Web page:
Irrigating crops is or should be a scientific endeavor. Gone are the days when producers can afford to just “water” crops without regard for how much water they are using or how much they may be wasting by unnecessary irrigation or overwatering without regard to the plant’s need.
Without a doubt, Midsouth soybean producers are doing a much better job of irrigating their crop according to its needs, and are cognizant of conserving their major source of irrigation water, the alluvial aquifer. Producers are increasingly using soil moisture sensors to schedule irrigations and Pipe Planner to properly meter water onto each field according to its shape. Some are even using surge valves in an attempt to apply water more efficiently. Using these tools is a necessary and vital first step to irrigating more efficiently.
We must not stop now–the job is not done. There are still lessons to be learned and tools to be used to become even more efficient irrigators.
One such tool is the atmometer (called an ETgage or Evapotranspiration Simulator by the Nebraska Agriculture Water Management Network), which is an instrument that simulates evapotranspiration (ET) from a growing crop. Atmometers consist of a wet, porous ceramic cup mounted on top of a cylindrical water reservoir. The ceramic cup is covered with a green canvas that simulates the crop canopy. The reservoir is filled with distilled water that evaporates from the ceramic cup and is pulled through a suction tube that extends to the bottom of the reservoir. Underneath the fabric, there is a special membrane that keeps rainwater from seeping into the cup.
Atmometers are typically mounted on posts near irrigated fields so that they can be easily read. Information is displayed on a sight tube mounted in front of a ruler on the instrument. Reading the sight tube is akin to reading a rain gauge in reverse–i.e., the water level drops over time vs. increases with rainfall.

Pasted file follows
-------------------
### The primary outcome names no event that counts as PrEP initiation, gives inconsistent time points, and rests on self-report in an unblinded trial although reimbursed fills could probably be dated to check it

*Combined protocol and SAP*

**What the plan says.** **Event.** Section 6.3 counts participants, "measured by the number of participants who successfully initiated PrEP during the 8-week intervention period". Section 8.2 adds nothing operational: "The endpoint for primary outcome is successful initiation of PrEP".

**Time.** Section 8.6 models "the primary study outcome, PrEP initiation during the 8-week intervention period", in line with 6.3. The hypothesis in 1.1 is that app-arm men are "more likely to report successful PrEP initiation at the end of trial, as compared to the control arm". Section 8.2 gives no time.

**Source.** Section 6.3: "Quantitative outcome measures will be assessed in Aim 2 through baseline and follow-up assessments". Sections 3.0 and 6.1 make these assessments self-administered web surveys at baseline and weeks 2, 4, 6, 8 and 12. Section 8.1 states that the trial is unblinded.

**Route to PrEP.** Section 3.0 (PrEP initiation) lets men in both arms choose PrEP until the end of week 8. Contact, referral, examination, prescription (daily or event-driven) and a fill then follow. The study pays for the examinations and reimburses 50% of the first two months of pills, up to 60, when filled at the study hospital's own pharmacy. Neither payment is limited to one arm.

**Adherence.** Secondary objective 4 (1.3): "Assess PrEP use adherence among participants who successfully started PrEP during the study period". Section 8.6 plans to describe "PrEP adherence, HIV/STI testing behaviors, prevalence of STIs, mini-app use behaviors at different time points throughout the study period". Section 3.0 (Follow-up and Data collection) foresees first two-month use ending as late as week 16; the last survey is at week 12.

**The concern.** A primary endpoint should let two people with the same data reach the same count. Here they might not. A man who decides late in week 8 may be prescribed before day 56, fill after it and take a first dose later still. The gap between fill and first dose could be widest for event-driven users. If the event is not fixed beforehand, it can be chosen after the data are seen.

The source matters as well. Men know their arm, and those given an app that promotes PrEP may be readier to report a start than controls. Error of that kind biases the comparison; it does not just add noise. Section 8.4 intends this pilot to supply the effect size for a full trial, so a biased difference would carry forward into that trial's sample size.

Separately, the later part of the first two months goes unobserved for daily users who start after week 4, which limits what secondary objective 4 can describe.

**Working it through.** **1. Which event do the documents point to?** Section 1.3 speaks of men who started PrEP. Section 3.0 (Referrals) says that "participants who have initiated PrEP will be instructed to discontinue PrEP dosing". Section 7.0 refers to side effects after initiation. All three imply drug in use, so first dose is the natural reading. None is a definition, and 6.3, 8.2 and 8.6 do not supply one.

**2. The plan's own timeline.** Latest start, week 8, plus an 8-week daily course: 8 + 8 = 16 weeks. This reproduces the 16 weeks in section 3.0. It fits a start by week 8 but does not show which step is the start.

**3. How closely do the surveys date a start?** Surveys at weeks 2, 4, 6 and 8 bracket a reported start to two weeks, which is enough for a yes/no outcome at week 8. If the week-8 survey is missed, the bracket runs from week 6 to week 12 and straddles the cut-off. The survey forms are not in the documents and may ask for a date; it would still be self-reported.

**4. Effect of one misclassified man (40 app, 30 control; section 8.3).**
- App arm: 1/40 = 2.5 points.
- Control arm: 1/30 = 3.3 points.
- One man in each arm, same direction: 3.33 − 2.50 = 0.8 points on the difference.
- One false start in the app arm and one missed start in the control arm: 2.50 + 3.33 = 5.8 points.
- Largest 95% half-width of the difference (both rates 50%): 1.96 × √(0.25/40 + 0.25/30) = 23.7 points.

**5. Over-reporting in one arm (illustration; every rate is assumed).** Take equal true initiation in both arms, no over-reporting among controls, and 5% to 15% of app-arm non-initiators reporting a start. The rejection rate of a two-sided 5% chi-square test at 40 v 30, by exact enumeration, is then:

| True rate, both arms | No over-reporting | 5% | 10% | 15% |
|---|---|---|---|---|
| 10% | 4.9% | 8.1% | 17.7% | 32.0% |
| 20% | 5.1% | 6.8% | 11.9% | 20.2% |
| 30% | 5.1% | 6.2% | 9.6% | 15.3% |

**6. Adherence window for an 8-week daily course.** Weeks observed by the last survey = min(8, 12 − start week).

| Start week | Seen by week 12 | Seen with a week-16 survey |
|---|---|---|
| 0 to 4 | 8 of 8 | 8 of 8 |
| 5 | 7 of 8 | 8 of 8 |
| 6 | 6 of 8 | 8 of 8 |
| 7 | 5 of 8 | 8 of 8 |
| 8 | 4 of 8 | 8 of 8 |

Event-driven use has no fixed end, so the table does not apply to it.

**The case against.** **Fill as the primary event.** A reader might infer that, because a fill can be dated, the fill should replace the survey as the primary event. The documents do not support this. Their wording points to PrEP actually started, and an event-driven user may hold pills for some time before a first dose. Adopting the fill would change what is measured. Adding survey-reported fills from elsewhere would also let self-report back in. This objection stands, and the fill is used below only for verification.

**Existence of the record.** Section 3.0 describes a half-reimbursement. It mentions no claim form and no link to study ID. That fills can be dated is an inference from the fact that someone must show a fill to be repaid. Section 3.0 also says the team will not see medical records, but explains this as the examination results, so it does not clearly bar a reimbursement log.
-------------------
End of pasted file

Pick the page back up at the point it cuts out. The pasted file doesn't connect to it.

Crop water use can be estimated by recording the drop in water level in the atmometer over the desired timeframe–e.g. daily or weekly. This number is then multiplied by a crop coefficient based on the crop’s growth stage. Regrettably, we don’t have crop coefficients for Midsouth soybeans at this time, but hopefully that will be rectified in coming years.
Fortunately, soybean water use or ET during the normal irrigation period of R1-R6 in the Midsouth when the crop is or should be at full canopy will roughly equal the water loss measured by the atmometer. In fact, this is probably the case regardless of the geographic location of the field–e.g. see the Crop Coefficients for Nebraska soybeans here.
Arkansas and Mississippi together have roughly 3.5-4 million acres of irrigated soybeans. This, in my opinion, justifies a commitment of resources to support the most efficient use of irrigation water on this sizeable acreage. Hopefully, and with time, these resources can be allocated to support a network of atmometers throughout the portions of these two states that have the largest concentration of these irrigated soybean acres. Once such a network and a central data collection point can be established and maintained, producers will have another tool they can access to determine how much water the crop has used in a given time period so that irrigation can be scheduled to replenish this water use or a fraction thereof.
Data from atmometers is most useful when used in coordination with crop coefficients; however, those have not been developed for Midsouth crops. Using atmometer data with crop coefficients is addressed here.
Caveat: Data from atmometers, like that from any of the other tools that are used to more efficiently irrigate, will only be accurate and useful if the instrument is properly installed and maintained. Thus, this and all instruments must be applied and/or used correctly so that data that are generated from their application/use will accurately estimate what has happened or what needs to be done. That is why producers and their crop consultants/advisors must be certain that they understand the correct use and function of all of the instruments that are used to schedule/apply irrigation more efficiently so that they can recognize their proper/improper functioning and make adjustments when necessary.
Composed by Larry G. Heatherly, June 2018, email@example.com